Here’s another thing about ‘identity’, who you think you are, is nearly often rooted in some kind of trauma followed by relief. The bullet ant is so-called because it has the most painful sting of any insect, it is said to be like being shot, hence the name. You may have heard of the Satere-Mawe people of Brazil, they have an initiation into becoming a warrior, it involves boys putting on a glove with the ants stitched into it, the goal is to keep the glove on for around ten minutes, as these ants bite and sting you, do this twenty times (over months and years) and boom you’re a warrior. The reason this is effective is because the level of the trauma is so high and when it is finally over and an elder puts their arm around you and everyone claps and whoops and celebrates that fact that you are now a true warrior, you feel very happy, the pain has ended, the gap between the trauma of that pain (being inflicted by people you love) and the relief is so big that for the rest of your life you associate that pain with not being a warrior and the release from it with being a warrior, you become a fearless warrior, because no fear, no death will ever be greater than that pain.

Are nerds popular, they sure are now, there can be no question, but were they popular in school? Who are nerds? Why do they wrap themselves up so much in escapist culture, why do alcoholics drink, it is because they are happy with the reality around them? The only happy alcoholic is a drunk one.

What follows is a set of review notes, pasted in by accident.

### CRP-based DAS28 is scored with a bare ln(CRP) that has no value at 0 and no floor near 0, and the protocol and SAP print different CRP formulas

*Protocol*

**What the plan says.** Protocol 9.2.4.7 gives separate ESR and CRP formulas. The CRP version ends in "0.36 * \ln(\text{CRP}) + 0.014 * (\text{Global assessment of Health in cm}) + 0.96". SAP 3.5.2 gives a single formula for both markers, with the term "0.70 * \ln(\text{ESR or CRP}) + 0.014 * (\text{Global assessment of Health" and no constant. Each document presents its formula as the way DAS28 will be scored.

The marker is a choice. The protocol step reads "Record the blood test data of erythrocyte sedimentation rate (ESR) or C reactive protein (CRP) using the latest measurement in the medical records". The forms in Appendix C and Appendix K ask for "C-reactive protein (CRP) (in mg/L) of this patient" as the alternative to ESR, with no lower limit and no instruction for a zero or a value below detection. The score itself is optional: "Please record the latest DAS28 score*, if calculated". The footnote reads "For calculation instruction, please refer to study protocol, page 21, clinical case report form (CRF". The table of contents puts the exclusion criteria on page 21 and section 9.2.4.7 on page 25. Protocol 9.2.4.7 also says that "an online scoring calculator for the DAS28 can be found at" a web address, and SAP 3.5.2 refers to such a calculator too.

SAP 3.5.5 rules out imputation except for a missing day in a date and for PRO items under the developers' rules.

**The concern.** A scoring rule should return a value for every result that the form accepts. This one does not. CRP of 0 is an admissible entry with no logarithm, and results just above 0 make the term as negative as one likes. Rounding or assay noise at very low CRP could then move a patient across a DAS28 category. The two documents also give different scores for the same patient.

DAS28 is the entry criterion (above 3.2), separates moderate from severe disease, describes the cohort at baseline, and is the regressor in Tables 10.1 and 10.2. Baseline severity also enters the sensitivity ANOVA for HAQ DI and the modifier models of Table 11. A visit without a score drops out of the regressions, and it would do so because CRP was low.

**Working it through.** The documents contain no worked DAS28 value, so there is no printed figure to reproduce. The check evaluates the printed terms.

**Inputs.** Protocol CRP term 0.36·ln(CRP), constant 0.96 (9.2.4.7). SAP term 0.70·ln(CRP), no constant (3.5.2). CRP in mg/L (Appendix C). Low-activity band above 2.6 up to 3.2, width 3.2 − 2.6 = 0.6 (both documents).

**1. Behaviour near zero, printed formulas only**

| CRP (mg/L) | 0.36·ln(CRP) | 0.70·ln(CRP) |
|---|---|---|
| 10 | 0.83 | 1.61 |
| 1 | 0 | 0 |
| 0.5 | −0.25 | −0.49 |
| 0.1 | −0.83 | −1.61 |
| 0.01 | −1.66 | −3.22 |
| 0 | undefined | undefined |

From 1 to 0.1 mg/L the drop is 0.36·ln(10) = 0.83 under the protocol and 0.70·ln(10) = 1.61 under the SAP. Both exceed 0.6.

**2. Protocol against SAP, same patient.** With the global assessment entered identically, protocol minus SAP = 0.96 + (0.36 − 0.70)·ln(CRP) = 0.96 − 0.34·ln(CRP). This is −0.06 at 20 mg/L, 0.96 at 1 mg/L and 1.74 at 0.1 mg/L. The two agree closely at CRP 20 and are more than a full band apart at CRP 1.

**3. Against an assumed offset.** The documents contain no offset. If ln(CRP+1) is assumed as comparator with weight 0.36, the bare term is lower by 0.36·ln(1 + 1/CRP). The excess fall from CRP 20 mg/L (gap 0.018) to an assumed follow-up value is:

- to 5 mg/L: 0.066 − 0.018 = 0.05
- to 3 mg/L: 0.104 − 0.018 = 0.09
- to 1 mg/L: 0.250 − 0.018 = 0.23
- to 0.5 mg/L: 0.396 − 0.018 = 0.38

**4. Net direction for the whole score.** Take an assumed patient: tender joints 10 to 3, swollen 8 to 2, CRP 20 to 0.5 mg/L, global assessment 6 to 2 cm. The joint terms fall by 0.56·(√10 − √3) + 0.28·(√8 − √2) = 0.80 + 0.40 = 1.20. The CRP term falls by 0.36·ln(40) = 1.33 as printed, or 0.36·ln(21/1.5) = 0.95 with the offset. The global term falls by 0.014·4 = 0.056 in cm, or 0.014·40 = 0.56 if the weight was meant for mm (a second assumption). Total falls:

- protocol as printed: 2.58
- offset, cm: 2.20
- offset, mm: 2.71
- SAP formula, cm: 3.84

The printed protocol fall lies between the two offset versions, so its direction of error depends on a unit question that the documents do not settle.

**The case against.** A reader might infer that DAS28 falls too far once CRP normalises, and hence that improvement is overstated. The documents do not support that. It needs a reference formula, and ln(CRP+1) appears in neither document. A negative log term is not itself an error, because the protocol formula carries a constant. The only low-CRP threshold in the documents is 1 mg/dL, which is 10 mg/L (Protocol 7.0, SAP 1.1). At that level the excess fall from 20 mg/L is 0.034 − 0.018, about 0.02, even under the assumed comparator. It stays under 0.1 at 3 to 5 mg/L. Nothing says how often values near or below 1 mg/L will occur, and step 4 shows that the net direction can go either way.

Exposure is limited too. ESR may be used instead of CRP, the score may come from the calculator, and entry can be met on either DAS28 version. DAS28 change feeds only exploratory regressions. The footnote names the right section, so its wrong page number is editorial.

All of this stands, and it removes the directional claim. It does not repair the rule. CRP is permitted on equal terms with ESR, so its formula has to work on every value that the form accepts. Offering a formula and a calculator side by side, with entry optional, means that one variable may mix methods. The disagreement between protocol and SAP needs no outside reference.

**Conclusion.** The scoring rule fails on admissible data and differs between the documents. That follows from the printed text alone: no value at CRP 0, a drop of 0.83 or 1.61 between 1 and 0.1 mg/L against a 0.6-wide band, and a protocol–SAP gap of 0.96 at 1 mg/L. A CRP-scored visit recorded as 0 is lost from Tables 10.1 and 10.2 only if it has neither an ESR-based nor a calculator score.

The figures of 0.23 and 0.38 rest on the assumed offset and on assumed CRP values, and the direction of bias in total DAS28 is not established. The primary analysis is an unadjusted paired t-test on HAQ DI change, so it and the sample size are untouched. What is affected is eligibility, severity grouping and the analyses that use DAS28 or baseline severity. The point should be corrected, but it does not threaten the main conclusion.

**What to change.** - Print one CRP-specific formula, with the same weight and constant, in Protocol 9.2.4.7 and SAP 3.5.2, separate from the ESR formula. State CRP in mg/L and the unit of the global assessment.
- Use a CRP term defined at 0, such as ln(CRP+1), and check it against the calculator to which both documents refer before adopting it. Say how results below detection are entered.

‘I am not Spock’, might be the best title ever given to a book, it was Leonard Nimoy’s first autobiography (you can probably guess what the sequel was called), he didn’t want to use it as a title (he felt worried this would alienate fans who might think he was bitter, when he wasn’t, by all accounts he seems like a genuinely lovely man), but the publishers did, because they’re publishers and they know a good title when they see one. Every person who reads books is on some level insecure about they’re intelligence, about themselves, they want to ‘know more’, every person who reads books on some level thinks they know better than Socrates, who said all true knowledge is self knowledge. The most insecure of all buy self-help books (insecure people are essentially those who think something about themselves but don’t think anyone else would agree with it). So a title like ‘I am not Spock’ is a challenge, it’s a book written by Leonard Nimoy, you know Leonard Nimoy was Spock, but you also know he’s an actor, so he’s not really Spock, that’s the real truth, but the really, real truth is that you are not Spock, thus ‘I am not Spock’, you are not a hyper intelligent alien from the future, but some small part of you thinks you are, it says “whadda you mean I’m not Spock?”, and that’s the part that buys the book.

But the really, real, super real truth is you are not you, you just think you are. That’s identity, that’s culture, every tweet, every Facebook update, every Instagram, every email, every form, every vote, every single word that comes out of your mouth says either “I am” or “I am not”, when really, deep down you know you’re neither, but that’s what you think other people think you are, so you keep it up, every tweet, every Facebook update, every email, every form, every single word from your mouth, but you are not Spock, you are not a hyper intelligent alien from a fictionalised future, you are not you either, you just think you are and everyone agrees with you. Seanán Kerr

Illustration by Mike O’Dwyer